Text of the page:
The other side of Pogson’s career began to emerge when his wife was pregnant and the parents-to-be were fitting out their nursery. Three years earlier, Falzano had been diagnosed with cancer. She is healthy now, but the experience crystallized Pogson’s priorities. He cares about quality time, quality relationships, and also quality things. He wanted to create a safe and healthy home for his child, and he and Falzano were making every effort to do so, filling the nursery with nontoxic toys and painting the walls with VOC-free paint. But when it came to furniture, their only options seemed to be the chintzy, overseas-made, Allen-wrench-assembled kind.

In 2013, when he and some business associates were presented with the opportunity to acquire a small business called Maine Bunk Beds, it felt right to the core. The company, now based in Buxton, was founded by a man with a story Pogson identified with. Unable to find a bed made with nontoxic finishes and materials for his chemical-sensitive son, Scott Taylor of Brunswick made the first Maine Bunk Bed. By the time Pogson and his partners got involved, Taylor was overseeing the production of over a hundred beds a year, but the business was not sustainable. “I had no doubt that I could help expand the business through my experience with digital marketing, but I was more excited about the fact that there was something authentic there,” says Pogson. “I was decorating this room for my baby, and I knew, from personal experience, that nontoxic furniture is something that people are thinking about now.” He was right. And after refining the designs, securing a talented group of local craftsman, and broadening its exposure, Maine Bunk Beds has met its market and begun to expand.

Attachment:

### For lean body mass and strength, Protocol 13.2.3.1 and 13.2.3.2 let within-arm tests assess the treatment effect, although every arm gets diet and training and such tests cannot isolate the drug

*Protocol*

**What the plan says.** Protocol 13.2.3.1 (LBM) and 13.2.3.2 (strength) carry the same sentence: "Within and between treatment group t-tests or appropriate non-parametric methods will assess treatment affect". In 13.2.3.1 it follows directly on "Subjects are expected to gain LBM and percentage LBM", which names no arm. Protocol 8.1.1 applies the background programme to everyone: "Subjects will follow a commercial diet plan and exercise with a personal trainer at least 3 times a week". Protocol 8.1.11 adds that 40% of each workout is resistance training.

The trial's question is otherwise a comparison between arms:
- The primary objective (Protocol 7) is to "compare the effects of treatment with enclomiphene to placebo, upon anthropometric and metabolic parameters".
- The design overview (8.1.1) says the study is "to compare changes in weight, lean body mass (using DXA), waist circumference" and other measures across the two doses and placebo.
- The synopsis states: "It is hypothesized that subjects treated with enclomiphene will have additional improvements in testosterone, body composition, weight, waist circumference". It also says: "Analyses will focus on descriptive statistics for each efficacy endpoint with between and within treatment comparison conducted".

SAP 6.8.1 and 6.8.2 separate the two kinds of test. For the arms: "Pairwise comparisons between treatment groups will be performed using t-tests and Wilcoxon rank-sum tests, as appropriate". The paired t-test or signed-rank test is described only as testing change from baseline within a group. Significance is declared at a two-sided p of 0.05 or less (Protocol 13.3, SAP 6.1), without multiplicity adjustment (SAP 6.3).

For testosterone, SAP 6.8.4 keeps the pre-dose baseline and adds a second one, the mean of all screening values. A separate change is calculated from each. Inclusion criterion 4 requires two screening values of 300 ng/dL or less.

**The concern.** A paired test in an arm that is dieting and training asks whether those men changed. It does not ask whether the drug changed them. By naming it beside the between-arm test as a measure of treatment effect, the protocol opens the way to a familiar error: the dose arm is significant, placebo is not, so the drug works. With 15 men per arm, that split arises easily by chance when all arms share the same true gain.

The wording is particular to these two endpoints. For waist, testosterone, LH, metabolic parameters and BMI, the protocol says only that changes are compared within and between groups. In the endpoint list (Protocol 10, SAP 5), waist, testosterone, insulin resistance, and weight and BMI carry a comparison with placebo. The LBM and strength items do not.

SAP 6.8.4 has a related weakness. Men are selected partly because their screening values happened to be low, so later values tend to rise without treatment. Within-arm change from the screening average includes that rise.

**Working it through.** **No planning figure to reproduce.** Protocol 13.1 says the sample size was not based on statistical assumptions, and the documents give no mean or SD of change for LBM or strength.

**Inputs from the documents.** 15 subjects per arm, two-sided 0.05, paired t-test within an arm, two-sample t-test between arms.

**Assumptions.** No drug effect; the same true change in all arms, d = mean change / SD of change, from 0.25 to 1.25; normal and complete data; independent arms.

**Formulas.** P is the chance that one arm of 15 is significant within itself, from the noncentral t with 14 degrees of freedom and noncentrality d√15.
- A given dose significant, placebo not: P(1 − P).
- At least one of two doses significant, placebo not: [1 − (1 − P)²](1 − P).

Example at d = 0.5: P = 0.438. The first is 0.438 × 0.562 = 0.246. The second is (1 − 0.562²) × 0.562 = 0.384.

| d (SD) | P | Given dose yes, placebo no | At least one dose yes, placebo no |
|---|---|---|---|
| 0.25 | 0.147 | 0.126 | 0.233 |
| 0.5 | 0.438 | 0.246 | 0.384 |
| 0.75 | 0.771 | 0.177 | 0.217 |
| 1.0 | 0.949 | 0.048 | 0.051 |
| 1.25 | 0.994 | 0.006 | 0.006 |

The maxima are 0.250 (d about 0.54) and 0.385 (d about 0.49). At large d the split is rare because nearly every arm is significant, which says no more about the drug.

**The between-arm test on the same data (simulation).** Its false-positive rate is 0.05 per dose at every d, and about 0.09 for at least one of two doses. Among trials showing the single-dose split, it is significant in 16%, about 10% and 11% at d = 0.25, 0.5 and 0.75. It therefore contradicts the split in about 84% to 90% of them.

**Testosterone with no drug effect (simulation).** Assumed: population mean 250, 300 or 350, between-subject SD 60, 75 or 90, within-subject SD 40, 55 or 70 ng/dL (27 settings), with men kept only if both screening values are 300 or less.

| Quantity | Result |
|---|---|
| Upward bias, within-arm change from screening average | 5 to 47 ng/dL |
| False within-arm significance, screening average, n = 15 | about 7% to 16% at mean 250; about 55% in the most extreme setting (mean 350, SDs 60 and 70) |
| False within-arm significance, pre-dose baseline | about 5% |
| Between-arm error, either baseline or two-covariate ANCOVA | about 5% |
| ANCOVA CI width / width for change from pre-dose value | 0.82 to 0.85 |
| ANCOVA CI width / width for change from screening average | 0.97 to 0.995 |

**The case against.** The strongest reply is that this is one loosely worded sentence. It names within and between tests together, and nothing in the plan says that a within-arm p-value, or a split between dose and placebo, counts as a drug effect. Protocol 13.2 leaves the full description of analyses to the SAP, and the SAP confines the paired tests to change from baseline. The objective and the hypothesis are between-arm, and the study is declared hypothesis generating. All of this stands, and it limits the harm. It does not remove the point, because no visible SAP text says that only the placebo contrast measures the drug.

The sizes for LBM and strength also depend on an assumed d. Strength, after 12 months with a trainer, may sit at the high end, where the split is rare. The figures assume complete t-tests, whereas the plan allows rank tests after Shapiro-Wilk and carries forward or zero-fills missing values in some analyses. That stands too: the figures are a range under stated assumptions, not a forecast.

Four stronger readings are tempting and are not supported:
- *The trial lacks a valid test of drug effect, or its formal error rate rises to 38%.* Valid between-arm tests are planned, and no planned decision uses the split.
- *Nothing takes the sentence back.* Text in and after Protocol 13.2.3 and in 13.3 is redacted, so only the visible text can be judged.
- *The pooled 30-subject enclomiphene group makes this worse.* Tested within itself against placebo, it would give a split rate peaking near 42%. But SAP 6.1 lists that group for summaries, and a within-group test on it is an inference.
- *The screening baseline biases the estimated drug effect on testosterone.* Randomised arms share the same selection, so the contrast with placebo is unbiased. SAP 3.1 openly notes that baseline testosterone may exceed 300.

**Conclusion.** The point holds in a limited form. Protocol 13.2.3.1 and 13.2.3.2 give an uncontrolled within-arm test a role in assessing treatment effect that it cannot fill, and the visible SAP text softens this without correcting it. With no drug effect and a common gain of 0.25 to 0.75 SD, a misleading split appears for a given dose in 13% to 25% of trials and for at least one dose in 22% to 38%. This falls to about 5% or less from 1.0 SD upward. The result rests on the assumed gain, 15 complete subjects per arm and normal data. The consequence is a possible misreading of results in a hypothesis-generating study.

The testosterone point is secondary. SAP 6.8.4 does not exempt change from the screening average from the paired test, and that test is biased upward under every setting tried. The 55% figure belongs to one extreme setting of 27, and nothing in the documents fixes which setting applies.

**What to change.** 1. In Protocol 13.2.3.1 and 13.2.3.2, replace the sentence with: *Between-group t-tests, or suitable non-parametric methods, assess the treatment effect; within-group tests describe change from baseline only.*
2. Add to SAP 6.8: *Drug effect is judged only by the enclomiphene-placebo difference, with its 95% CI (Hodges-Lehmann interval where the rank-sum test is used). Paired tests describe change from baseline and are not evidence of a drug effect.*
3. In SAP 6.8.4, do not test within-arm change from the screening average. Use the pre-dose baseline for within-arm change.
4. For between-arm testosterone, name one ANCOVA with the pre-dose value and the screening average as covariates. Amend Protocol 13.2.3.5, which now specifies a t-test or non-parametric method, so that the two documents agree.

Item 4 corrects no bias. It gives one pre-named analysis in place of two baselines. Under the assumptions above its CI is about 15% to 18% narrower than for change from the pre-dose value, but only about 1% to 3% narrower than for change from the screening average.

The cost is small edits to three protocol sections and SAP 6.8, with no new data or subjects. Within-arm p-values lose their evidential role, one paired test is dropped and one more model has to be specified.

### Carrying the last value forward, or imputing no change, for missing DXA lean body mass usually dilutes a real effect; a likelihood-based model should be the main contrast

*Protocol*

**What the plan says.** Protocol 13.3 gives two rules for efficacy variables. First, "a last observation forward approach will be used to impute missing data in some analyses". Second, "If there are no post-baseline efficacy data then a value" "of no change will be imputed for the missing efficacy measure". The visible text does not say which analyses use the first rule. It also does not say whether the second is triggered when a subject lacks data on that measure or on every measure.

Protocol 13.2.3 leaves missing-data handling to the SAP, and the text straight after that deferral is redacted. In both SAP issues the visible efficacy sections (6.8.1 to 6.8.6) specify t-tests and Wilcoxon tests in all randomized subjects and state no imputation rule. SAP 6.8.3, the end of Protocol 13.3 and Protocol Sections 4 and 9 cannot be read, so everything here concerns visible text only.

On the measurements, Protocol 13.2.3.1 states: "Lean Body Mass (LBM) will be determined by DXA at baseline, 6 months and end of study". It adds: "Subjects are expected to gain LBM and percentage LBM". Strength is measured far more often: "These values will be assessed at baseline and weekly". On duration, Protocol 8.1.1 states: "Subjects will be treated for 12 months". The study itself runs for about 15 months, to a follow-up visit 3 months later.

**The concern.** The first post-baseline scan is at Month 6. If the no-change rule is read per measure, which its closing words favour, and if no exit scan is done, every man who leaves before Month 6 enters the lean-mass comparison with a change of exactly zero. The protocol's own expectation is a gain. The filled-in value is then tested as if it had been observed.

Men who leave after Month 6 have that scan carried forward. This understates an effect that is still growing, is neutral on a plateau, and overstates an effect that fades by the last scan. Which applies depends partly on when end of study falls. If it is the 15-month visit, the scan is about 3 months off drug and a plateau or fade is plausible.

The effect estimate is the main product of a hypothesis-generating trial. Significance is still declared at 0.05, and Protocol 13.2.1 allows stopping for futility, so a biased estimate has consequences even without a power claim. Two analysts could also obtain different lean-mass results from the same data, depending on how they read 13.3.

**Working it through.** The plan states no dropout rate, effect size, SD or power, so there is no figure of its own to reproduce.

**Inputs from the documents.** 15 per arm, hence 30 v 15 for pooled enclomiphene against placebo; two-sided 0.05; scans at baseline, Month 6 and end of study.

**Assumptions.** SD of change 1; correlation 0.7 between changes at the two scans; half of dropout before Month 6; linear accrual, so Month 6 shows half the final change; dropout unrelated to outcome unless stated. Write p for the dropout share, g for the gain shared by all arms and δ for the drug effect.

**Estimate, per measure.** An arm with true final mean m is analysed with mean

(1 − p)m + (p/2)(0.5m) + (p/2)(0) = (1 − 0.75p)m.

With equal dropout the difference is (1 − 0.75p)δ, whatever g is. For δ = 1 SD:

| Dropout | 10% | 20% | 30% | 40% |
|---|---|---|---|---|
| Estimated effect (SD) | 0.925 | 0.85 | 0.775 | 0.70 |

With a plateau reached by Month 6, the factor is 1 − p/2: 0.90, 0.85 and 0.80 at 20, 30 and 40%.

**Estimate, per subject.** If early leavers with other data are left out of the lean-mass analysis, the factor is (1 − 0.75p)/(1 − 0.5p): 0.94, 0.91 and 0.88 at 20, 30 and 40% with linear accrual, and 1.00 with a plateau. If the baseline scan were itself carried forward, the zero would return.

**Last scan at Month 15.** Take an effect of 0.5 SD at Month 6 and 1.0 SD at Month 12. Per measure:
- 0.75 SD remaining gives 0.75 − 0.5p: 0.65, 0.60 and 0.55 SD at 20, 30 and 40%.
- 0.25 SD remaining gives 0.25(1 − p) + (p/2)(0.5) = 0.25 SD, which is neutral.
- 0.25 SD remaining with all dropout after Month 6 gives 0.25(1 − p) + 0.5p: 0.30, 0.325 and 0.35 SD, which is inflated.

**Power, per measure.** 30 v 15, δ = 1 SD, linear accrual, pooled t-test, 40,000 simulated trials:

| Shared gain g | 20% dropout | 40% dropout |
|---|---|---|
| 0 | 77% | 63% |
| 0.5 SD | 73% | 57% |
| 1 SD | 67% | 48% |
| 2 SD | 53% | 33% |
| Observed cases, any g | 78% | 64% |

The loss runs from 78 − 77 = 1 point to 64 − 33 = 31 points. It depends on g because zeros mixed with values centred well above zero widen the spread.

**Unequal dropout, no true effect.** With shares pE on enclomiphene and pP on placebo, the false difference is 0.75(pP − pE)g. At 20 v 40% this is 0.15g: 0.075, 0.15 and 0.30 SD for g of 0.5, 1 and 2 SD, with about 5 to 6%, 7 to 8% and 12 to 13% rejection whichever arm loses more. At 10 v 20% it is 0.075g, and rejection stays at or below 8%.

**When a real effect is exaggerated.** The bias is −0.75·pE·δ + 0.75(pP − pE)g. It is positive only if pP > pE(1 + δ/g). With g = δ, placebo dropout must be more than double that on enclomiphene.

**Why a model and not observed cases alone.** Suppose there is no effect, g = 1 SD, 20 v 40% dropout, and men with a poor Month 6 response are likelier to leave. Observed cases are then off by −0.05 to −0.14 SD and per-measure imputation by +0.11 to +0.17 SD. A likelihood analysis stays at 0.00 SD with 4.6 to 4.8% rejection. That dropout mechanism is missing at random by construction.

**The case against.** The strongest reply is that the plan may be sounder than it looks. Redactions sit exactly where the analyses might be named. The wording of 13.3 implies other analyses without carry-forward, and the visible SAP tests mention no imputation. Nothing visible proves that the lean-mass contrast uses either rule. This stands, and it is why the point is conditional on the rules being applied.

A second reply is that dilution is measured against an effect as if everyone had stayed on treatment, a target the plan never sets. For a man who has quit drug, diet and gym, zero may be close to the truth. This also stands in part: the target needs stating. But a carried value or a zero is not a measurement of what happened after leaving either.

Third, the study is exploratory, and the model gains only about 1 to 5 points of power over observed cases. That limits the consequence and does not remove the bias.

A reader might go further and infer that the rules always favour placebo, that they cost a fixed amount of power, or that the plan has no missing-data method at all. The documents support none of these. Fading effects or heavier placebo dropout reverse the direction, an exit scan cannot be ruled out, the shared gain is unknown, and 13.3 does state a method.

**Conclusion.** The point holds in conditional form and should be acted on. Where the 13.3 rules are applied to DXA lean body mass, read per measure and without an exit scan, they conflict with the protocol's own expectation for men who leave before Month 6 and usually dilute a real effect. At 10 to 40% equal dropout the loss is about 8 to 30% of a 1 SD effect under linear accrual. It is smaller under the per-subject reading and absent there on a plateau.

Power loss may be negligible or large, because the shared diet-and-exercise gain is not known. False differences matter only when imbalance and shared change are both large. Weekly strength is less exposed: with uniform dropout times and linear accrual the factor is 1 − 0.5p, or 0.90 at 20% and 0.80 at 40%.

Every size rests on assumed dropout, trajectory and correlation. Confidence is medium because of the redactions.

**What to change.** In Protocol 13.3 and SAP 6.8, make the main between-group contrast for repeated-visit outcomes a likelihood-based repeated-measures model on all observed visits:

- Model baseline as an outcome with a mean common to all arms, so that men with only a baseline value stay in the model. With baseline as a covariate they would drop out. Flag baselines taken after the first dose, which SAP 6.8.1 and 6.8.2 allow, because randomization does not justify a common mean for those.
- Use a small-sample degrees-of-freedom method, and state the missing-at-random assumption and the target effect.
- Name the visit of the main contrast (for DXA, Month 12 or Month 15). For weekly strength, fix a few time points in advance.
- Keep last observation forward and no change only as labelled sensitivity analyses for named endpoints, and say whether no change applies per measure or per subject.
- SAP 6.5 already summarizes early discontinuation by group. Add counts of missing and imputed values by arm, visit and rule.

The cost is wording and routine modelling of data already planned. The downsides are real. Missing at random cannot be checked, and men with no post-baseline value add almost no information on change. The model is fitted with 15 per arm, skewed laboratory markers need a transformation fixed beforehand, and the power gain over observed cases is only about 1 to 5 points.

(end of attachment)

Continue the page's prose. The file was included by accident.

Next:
Solid wood and several hundred pounds each, the beds come in nine safe, functional, and versatile designs and are finished with products like milk and clay paint, which are eco-friendly, nontoxic, and available in bold, unexpected colors ranging from “Jersey Tomato Red” to “Fresh Lemon,” as well as neutrals. With their clean lines and varying configurations, the beds suit just about any style and situation. The triple-bunk “Katahdin” has been especially popular among those outfitting ski and vacation homes. The “Winslow” features stairs with drawers for added storage. Some customers have made special requests for queen-sized beds, and the company is expanding to create additional bedroom furniture with its signature look and quality.

Maine Bunks Beds is coming out ahead of the curve in the non- toxic furniture market, not just because the company anticipated a growing trend, but because to Taylor and Pogson this stuff really matters. And they know it matters to other people, too. That elusive thing so many Mainers refer to—quality of life—is realized through a collection of seemingly small decisions. If the boy from Philadelphia or the consultant from New York didn’t quite have a grasp on that, the father and husband in Portland definitely does.